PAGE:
“The most violent and extensive disturbances on Britain’s streets since the second world war...” that was press reaction to the riots of 1981, when Brixton, and then later Handsworth, Southall and Toxteth exploded as aggressive policing collided with recession, long-term social neglect and unemployment.
What has happened in London over the last three days has already far outstripped those disturbances, both in speed and ferocity. They are our first large-scale neoliberal, free-market riots.
For years living in this country has seemed like living in a parallel universe to that portrayed by the media and talked about by politicians. Even before the economy bombed, the incessant privatisation, managerial ‘reforming’ of work practices, structural unemployment and economic abandonment of huge chunks of what had once been working-class areas, were creating an increasingly wretched, stressed-out populace, using increasingly powerful opiates to blot out its pain, and suffering more criminalisation in turn. Whole communities kept themselves afloat only through increasing indebtedness. And then came the economic crunch. “The good times are over,” said the pundits. What good times, exactly?
The erosion of the power of the trade unions to defend their members was important here. Their inability to defend jobs and services led to an increasingly harsh, impoverished and privatised economic model. The failure to defend wages, leading to a huge expansion of debt, led to the sub-prime disaster which triggered off the economic collapse which caused the whole deck of cards to collapse.
This is not to be too harsh on the unions. After all, low wage neoliberal economies benefit the employers. Deindustrialisation, anti-trade union laws and the defeats of the 1980s bit deep. The last year has seen the beginnings of a revival, with strikes and demos involving thousands of organised workers. But over the last few years governments wilfully mistook a sullen sense of depression and demoralisation for contentment. Just because until recently levels of industrial action were at record low levels, they decided that the working class had been successfully co-opted into the smiley, ‘have-a-nice-day’ shelf-stacking, burger-flipping corporate culture of the KFCs and B&Qs that replaced the steelworks and the car plants. So the Con-Dem coalition, calculating that they could get away with it, began cutting what decent, public sector jobs were left, truncating social housing, cutting services, making higher education prohibitively expensive and feeding the monstrous god of the budget deficit by forcing people off whatever benefits had made their lives halfway bearable.
The riots have shown that if people cannot resist in one way, they will fight back in another. Many young people who in the past might have become stroppy shop stewards, keeping management of their offices and factories in line through the threat of strike action, and building their self-respect and self-esteem in the process, are not in unions, many not even in work. Without a vibrant trade union culture capable of patrolling the frontier of control, empowering young workers to take on the managers and win, people became not workers but consumers... of products that increasing numbers of them could not afford. The images of young people looting electrical goods, plasma screens and bottles of vodka is a revolt of the shopping malls – a rebellion within a soulless, dead landscape dominated by commodities.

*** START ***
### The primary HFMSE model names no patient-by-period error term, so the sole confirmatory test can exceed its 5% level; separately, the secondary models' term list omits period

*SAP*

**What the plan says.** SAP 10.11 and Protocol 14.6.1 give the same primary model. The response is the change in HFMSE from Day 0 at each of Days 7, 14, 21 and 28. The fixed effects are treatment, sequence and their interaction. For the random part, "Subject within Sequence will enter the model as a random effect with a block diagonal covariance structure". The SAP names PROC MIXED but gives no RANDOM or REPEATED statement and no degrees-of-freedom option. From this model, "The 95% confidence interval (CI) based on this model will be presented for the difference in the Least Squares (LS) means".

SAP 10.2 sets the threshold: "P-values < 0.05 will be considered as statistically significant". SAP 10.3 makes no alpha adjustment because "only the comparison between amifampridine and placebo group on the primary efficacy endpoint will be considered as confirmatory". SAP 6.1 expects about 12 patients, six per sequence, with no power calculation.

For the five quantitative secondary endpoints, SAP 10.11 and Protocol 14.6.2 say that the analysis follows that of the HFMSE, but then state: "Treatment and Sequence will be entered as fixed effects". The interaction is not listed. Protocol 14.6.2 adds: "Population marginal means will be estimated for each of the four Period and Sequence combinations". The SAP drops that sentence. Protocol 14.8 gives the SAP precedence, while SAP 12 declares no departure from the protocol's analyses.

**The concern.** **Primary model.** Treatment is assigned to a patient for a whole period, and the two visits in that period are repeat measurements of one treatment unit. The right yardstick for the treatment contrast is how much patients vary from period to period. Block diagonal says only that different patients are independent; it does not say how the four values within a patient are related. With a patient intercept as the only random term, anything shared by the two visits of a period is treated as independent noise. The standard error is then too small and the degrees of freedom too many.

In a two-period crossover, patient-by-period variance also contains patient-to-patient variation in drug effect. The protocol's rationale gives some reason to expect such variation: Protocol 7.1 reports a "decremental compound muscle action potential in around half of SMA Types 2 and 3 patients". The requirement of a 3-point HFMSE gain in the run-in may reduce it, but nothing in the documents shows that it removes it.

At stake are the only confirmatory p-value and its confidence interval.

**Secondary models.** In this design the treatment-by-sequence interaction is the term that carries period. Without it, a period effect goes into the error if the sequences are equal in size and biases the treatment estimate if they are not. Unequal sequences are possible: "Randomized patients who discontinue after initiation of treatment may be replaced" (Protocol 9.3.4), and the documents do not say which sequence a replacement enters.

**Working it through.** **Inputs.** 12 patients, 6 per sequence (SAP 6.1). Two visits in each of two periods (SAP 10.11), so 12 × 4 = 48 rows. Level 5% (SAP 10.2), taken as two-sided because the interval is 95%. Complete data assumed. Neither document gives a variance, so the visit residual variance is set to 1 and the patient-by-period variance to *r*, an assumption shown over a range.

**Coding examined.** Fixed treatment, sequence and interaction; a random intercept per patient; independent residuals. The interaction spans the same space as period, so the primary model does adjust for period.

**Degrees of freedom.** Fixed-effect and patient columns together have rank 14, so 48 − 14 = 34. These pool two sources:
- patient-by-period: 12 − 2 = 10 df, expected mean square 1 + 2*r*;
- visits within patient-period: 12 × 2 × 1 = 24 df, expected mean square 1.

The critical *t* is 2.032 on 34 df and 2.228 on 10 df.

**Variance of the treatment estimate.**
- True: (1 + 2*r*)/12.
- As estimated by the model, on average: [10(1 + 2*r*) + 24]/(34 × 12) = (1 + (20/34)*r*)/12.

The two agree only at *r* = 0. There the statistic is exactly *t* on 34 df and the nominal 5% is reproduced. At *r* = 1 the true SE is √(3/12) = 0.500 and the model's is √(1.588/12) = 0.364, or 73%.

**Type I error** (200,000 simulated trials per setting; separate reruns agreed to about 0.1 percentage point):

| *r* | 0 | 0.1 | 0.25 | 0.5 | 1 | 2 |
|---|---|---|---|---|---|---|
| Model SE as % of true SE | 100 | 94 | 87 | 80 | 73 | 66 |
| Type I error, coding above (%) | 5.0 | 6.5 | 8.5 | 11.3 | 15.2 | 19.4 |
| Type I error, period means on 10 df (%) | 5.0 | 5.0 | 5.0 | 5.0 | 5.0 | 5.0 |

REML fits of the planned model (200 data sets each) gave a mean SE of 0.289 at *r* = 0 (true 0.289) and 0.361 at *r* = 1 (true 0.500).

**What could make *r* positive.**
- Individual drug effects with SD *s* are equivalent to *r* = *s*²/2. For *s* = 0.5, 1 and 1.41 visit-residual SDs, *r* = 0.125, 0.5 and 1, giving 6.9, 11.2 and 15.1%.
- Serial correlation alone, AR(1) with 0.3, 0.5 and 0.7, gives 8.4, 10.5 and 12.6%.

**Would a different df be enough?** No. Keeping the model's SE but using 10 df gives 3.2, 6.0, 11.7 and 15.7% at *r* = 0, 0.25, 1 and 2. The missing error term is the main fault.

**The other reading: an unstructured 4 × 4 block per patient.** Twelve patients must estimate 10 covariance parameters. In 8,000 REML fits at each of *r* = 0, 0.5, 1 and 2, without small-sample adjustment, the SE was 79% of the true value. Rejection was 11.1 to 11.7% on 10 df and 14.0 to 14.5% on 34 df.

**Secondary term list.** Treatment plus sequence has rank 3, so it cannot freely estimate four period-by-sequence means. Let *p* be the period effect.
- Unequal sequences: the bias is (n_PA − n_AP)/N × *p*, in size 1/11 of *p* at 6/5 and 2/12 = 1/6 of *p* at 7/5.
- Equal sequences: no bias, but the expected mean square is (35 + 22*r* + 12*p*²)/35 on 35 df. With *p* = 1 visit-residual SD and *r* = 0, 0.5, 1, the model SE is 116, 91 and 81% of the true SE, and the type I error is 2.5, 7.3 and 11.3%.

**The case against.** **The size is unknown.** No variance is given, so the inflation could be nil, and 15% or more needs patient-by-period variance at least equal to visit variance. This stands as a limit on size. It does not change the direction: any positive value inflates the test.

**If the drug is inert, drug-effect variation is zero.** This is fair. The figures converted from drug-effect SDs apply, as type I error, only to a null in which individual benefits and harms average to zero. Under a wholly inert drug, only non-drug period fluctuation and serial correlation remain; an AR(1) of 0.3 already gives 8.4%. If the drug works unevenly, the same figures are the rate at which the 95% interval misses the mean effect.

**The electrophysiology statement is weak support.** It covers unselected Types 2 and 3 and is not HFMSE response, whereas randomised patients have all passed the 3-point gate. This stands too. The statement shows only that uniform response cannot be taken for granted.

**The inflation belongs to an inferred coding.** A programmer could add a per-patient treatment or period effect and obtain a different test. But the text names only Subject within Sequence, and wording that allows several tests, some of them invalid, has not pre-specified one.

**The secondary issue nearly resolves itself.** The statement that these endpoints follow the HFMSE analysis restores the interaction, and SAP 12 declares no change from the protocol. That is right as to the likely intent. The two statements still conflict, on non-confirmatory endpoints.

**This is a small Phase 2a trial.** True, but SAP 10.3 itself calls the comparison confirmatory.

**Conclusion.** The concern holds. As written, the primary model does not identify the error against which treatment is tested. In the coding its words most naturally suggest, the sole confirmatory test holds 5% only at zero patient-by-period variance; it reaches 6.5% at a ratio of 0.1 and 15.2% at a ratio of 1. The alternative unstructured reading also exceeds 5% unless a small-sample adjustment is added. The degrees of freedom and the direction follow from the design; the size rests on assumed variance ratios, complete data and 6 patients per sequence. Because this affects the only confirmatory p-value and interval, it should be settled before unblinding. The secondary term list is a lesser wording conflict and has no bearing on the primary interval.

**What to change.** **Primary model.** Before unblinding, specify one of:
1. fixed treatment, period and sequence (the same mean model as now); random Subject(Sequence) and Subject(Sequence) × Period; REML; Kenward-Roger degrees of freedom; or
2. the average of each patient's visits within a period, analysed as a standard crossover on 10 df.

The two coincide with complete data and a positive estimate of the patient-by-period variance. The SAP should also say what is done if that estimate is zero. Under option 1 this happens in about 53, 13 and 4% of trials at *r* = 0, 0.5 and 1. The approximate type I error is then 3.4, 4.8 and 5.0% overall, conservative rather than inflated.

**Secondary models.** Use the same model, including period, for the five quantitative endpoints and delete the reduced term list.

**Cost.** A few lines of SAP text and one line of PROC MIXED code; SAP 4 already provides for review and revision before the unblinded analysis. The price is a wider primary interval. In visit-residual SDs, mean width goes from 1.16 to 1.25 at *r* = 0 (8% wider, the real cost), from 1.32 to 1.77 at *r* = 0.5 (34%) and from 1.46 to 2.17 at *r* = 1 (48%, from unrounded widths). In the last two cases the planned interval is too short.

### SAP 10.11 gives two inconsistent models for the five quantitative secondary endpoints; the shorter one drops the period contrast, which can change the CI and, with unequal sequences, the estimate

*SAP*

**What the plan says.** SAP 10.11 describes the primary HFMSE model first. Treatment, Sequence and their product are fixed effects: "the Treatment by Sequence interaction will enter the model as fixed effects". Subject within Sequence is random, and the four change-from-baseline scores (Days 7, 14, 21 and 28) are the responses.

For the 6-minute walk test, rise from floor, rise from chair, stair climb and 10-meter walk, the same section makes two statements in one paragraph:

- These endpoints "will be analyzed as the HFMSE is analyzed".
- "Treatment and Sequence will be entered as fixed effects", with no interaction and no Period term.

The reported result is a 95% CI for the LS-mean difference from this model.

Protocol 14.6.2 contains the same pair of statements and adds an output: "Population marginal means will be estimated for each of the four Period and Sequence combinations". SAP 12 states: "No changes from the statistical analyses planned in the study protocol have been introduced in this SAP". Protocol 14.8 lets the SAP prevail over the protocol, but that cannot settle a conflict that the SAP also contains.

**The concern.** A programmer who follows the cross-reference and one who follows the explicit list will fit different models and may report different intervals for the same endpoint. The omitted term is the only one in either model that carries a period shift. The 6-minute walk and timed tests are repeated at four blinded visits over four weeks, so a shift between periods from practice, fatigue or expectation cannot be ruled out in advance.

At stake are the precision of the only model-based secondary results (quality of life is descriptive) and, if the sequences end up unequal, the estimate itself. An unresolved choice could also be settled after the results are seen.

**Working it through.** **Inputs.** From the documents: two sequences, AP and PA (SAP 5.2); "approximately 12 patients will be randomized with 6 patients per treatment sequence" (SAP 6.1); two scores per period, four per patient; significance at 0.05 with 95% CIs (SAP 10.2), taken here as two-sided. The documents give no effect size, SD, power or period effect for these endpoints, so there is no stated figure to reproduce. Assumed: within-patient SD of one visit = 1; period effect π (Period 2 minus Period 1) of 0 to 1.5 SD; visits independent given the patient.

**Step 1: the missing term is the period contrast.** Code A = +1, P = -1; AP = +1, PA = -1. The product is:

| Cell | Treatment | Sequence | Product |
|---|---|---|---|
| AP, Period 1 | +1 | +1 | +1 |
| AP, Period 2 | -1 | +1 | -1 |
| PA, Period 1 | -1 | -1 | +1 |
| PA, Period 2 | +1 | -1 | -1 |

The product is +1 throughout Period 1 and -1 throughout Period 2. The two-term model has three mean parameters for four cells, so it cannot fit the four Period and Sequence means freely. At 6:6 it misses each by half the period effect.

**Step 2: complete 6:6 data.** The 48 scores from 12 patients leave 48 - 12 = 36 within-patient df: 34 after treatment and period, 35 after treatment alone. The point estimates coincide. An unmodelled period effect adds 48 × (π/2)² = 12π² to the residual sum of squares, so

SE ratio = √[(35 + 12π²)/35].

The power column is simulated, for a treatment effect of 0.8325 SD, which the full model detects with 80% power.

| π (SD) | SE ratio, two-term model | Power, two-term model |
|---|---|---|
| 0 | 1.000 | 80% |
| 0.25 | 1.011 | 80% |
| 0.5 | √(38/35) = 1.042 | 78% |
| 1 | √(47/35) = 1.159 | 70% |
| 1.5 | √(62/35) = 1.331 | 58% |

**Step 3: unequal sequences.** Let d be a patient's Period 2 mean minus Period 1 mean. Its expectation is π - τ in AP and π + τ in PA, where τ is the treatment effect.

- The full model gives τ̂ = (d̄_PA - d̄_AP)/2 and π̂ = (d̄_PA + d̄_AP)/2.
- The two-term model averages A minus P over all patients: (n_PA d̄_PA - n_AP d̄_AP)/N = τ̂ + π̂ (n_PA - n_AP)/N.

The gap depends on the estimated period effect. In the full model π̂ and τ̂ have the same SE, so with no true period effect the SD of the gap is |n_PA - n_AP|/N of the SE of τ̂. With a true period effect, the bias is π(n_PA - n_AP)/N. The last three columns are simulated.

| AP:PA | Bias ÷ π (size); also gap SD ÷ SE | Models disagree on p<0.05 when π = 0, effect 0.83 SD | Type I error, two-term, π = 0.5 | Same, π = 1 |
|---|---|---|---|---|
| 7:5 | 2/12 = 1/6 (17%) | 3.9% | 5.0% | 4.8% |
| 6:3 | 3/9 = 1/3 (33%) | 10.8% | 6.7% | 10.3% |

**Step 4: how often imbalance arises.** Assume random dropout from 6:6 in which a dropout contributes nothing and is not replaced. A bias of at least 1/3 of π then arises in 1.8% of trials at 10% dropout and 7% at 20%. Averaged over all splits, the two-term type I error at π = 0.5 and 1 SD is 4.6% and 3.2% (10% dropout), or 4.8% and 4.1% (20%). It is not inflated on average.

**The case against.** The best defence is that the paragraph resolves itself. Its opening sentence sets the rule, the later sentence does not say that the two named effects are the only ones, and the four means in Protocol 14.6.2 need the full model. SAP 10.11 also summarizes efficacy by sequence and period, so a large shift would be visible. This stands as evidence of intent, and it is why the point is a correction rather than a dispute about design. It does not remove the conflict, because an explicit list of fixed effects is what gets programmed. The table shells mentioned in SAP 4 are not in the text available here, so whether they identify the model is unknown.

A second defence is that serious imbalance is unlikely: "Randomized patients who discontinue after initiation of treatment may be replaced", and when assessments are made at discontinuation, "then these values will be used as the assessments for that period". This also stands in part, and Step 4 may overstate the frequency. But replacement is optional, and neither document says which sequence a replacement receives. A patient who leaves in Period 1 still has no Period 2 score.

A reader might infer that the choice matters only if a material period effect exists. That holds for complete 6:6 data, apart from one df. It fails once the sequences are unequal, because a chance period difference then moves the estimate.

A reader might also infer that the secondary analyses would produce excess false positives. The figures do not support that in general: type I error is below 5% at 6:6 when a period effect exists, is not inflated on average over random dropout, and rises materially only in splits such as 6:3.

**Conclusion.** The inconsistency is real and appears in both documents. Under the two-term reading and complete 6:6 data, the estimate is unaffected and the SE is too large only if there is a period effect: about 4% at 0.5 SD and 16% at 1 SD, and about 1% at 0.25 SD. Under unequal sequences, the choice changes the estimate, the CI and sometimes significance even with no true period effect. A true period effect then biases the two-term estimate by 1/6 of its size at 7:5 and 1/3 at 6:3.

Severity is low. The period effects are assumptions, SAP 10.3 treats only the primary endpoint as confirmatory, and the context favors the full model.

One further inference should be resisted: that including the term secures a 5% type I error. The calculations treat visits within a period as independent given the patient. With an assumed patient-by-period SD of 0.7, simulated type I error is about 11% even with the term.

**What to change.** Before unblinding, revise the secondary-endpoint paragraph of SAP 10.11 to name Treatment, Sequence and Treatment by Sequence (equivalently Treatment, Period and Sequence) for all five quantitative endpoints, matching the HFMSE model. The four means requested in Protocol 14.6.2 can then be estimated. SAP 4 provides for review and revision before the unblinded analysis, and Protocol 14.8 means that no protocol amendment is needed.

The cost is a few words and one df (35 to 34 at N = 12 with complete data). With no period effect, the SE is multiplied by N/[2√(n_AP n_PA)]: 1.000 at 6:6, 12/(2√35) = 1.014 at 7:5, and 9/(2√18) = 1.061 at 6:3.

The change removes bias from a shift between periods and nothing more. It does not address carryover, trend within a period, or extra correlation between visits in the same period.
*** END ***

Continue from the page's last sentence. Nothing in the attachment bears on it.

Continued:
A cry is going up from some commentators that this is NOT like the Middle East uprisings, because, well, these kids are well off. Well off, that is, compared to Egyptian kids. Let’s be clear - just because they’re not destitute does not make them affluent. Just because they have designer labels, and an iPad, does not mean they are mollycoddled ungrateful brats with no reason to complain. These comments come from media pundits and celebrities who take home more in a month than some of these kids do in a year... Melanie Phillips and Leo McKinstry should try living in the damp, cramped flats these people live in, try going to the overcrowded, crumbling schools they attend, try doing the crap jobs they do when school is finished and they don’t have the money to go to college.
Or, our McKinstrys will say, they are not like the Egyptians because they have DEMOCRACY. Oh yeah. Three parties which are virtually indistinguishable – three cheeks of the same arse, as Galloway liked to say. All of them committed to slavishly looking after the interests of the corporations and the super-rich. Three parties which have relentlessly pursued a harshly free-market, neoliberal model, and which have flown in the face of public opinion in privatising everything in sight and fighting massively costly wars that nobody supports. “The NHS is safe in our hands” ...really? Ed Milliband is a progressive at heart...don’t make me laugh. So this is choice, this is democracy. Which would you prefer, cancer or a stroke?
“The crisis,” said Antonio Gramsci, “consists precisely in the fact that the old is dying and the new cannot be born; in this interregnum a great variety of morbid symptoms appear...” The imposition by governments of ever greater poverty for the poor and ever greater riches for the bankers and the rich is causing a wave of revolt to sweep the world. The riots sweeping Britain may be visceral and convulsive. They may not be driven by a conscious manifesto or support for a particular agenda or organisation, but believe me, they are every bit as political as the revolts that toppled Ben Ali and Mubarak.